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Castle Izaku Castle

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This article is in the series Walking the Japanese Castles
Izaku Castle (伊作城 Izaku-jō) is a castle complex in the town of Hioki, Kagoshima Prefecture, that was constructed in the 13th century. It served as the headquarters of the Shimazu clan until 1536 when Shimazu Takahisa relocated his base to Ichiūji Castle. (一宇治城)



Izaku Castle itself was constructed in the 13th century by Shimazu Hisanaga (島津久長), the first head of the Izaku Shimazu branch, on the western part of Satsuma Peninsula. Under the 10th clan head Tadayoshi (島津忠良, 1493-1568) the influence of the Izaku clan significantly expanded. His son Takahisa (島津貴久, 1514-1571), born at Izaku Castle, was adopted by Shimazu Katsuhisa (島津勝久, 1503-1573) and became the 15th head of the Shimazu clan.


Shimazu family crest
In the succession conflict of the 1520s, Shimazu Sanehisa (島津実久, d.1553), an illegitimate offspring of the Sasshū branch of the clan who had become the lord of Izumi Castle (出水城), joined Katsuhisa and attacked Kagoshima Castle (鹿児島城) to expel Katsuhisa's adoptive heir Takahisa. He gradually expanded his power, defeating and banishing Niiro Tadakatsu (新納忠勝, 1491-1549) from the Shibushi area, and earning the title of "lord of three provinces". Meanwhile, Katsuhisa fled to Chōsa in the province of Ōsumi and turned against Sanehisa. The Sōshū-Shimazu forces attacked those of Sanehisa in Ichiūji Castle in 1536 and the following year joined forces with Katsuhisa. Although Sanehisa had managed to keep the Sōshū-Shimazu at bay for some time, Takahisa and his father Shimazu Tadayoshi gradually expanded their territory; Sanehisa also fought with the Iriki-in clan and in 1539 suffered a series of defeats in Kaseda, Ichiki, Kawanabe and Murasakibaru, and was eventually driven out of Kagoshima. Takahisa was finally recognized as lord of the three provinces (Satsuma, Osumi, and Hyūga) in 1545.

Izaku castle was abandoned in 1615.

Izaku Castle is typical for Kagoshima castles: it is located on a shirasu-daichi (シラス台地, pyroclastic plateau) and made use of moats formed by curved valleys and plateaus for enclosures. The main enclosure (also called 亀丸城, Kamemaru Castle) was at the centre, and Kura-no Castle (蔵之城) and Higashi-no Castle (東之城) at the eastern side, Nishi-no Castle (西之城) and Hanami Castle (花見城) at the west side, and Yama-no Castle (山之城) at the southern side.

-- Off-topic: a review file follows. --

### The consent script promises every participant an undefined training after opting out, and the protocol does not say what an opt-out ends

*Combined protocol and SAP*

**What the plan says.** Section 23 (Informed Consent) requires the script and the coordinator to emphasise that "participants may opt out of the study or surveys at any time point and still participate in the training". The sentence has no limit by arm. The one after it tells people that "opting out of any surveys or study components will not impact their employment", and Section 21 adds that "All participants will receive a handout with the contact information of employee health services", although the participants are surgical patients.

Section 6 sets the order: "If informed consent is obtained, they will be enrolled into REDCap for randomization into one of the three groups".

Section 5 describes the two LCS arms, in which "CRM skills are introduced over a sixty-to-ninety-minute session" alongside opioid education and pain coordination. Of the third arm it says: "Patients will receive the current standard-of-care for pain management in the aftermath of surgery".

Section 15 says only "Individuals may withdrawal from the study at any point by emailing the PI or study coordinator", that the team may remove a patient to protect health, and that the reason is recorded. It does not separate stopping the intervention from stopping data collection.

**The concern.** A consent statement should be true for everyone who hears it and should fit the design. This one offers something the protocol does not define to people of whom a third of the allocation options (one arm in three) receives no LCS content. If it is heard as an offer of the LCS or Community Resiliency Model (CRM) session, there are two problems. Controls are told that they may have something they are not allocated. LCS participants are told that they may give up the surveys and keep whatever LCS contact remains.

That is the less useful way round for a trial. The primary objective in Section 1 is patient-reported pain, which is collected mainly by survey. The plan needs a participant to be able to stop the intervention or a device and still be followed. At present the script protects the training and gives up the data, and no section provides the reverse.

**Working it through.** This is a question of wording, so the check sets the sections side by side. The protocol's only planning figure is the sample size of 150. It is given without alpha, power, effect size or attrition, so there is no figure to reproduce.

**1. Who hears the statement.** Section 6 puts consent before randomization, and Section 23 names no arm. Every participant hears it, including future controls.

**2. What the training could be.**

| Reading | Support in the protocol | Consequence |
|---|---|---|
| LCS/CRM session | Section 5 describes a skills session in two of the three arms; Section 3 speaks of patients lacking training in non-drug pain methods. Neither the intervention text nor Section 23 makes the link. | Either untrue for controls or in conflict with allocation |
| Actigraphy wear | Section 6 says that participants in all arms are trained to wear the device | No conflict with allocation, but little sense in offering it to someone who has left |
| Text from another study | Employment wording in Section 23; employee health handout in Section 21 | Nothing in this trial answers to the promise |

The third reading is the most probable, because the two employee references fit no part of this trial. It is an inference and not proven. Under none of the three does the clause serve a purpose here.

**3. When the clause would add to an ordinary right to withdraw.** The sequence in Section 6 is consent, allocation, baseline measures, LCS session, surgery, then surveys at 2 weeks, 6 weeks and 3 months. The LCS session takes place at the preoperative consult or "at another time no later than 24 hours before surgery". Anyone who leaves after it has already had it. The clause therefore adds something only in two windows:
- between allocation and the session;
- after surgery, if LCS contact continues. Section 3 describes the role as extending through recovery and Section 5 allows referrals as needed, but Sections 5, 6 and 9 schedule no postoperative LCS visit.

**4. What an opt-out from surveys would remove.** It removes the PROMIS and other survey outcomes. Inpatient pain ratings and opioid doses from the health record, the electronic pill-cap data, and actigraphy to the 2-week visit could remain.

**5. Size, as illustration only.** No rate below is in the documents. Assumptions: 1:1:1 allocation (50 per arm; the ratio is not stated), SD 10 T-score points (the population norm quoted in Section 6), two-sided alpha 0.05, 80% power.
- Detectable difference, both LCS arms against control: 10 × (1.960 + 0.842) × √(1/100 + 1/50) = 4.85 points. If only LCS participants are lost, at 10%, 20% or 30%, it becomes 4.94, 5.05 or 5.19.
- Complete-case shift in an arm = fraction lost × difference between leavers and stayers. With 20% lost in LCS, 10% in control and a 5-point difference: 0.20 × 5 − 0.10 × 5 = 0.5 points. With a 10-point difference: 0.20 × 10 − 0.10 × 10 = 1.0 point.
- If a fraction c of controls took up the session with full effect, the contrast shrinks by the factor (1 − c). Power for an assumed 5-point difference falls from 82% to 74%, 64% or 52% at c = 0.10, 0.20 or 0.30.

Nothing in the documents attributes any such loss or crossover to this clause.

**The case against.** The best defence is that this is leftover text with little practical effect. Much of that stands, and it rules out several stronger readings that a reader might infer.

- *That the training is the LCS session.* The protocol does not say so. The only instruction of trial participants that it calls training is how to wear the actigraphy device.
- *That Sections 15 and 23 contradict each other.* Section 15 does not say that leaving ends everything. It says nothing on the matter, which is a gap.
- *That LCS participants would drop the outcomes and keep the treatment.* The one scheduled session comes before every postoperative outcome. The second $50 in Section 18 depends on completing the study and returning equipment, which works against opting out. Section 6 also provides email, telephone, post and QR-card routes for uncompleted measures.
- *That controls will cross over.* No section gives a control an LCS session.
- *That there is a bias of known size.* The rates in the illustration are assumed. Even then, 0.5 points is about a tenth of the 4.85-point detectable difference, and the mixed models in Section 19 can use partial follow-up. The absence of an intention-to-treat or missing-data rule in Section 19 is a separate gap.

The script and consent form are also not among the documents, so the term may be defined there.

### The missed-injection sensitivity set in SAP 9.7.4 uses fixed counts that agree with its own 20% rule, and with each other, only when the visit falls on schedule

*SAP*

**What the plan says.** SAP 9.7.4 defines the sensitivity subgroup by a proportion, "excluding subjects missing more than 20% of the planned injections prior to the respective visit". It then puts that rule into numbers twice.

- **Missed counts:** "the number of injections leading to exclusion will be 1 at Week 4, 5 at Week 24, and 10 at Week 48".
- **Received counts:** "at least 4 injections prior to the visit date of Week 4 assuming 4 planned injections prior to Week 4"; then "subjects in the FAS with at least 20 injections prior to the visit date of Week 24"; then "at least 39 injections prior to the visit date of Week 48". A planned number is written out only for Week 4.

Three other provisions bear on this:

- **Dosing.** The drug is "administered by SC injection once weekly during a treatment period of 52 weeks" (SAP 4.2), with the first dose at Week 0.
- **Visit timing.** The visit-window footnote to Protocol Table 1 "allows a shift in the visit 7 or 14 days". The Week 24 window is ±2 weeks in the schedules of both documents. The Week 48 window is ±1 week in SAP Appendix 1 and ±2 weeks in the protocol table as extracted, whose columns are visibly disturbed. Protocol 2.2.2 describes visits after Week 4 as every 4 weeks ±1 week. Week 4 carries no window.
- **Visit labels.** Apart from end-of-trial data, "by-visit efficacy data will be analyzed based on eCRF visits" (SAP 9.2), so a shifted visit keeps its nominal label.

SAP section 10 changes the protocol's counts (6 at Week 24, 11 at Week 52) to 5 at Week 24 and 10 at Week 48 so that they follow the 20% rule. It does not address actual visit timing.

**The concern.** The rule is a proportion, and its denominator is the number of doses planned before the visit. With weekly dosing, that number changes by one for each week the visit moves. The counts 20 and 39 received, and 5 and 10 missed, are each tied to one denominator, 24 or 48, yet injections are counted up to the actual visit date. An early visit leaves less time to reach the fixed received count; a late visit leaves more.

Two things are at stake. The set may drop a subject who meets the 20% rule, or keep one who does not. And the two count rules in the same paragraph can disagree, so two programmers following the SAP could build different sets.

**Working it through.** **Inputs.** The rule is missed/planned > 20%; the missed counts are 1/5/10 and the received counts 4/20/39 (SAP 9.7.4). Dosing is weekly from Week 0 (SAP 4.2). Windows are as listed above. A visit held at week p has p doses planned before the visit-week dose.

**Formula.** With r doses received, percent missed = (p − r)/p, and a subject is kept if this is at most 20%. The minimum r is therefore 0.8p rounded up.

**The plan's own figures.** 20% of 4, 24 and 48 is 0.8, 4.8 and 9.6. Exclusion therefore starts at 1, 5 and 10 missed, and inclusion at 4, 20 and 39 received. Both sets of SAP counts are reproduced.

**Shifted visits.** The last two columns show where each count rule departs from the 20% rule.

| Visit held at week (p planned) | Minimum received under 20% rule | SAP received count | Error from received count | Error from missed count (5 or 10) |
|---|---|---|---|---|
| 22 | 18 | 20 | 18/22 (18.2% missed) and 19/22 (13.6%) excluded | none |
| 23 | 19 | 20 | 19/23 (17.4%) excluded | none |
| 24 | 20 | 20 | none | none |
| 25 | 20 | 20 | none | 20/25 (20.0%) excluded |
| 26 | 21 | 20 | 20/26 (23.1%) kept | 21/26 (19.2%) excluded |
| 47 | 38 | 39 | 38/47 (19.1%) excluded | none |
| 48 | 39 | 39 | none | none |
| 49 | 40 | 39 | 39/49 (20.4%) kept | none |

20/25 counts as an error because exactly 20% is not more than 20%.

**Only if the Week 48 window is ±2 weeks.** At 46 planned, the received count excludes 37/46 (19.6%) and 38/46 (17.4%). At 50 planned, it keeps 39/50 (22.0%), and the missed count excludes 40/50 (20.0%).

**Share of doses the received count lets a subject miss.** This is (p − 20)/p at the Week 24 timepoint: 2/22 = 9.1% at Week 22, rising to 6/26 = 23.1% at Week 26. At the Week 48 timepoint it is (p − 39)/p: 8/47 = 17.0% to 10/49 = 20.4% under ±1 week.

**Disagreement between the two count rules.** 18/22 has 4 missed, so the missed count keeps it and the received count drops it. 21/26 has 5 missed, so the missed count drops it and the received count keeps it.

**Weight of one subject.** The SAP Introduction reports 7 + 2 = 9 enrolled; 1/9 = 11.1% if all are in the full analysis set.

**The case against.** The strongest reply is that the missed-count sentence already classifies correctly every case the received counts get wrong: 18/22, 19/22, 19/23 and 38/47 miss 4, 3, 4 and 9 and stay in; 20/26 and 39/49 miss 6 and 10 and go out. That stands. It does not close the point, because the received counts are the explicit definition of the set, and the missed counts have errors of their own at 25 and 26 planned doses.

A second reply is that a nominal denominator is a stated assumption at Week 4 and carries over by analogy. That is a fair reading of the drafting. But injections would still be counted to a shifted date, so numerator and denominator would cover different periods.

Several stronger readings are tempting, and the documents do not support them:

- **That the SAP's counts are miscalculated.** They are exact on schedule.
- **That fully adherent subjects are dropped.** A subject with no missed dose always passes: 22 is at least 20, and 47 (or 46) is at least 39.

Based on a map of the Geospatial Information Authority of Japan. The location of the enclosures is estimated.

Visiting the castle:

I rented a car and embarked on a tour of castles situated on the Satsuma Peninsula. To reach Izaku Castle, I turned north on Izaku Highway (Prefectural Route 22) and followed the signs to Kamemaru Castle. There is a parking lot next to the castle.

I first circled the enclosures from the east.

The entrance to Higashi-no Castle (東ノ城虎口 Higashi-no-jō koguchi)


Trenches between the enclosures


The Eastern Castle (東ノ城 Higashi-no-jō)

It was quite obvious that it was not maintained very well.


Those massive ferns covering the cliff of sirasu daichi are typical for Kagoshima castles.


Kurano Castle (蔵之城)

Judging by its name, this might have been the location of the storage house.


The path to the main enclosure (本丸 Honmaru).


The main enclosure (本丸 Honmaru).

Eminent Shimazu family members including the Lord of Nissin, Yoshihisa and Yoshihiro were born in this castle. Their birthstones were erected in the Honmaru.


I went to visit Okariya Castle and Nishi-no Castle in the west. But any special remains were found there. (below photographs of Okariya Castle and Nishi-no Castle)




Outline of the castle complex

Date of visit: 19 October 2013


  • Address: Fukiage-cho Nakahara, Hioki-shi, Kagoshima
  • Access: 14 kilometres from Ibusuki Road Taniyama Interchange via Prefectural Route 22
  • Parking: next to the castle (spot 'P' on the above map)
  • Other sights: Ichiūji Castle
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Hiroto Uehara
Hiroto is an ordinary Japanese office worker, but his true mission is searching for castles on the weekend.


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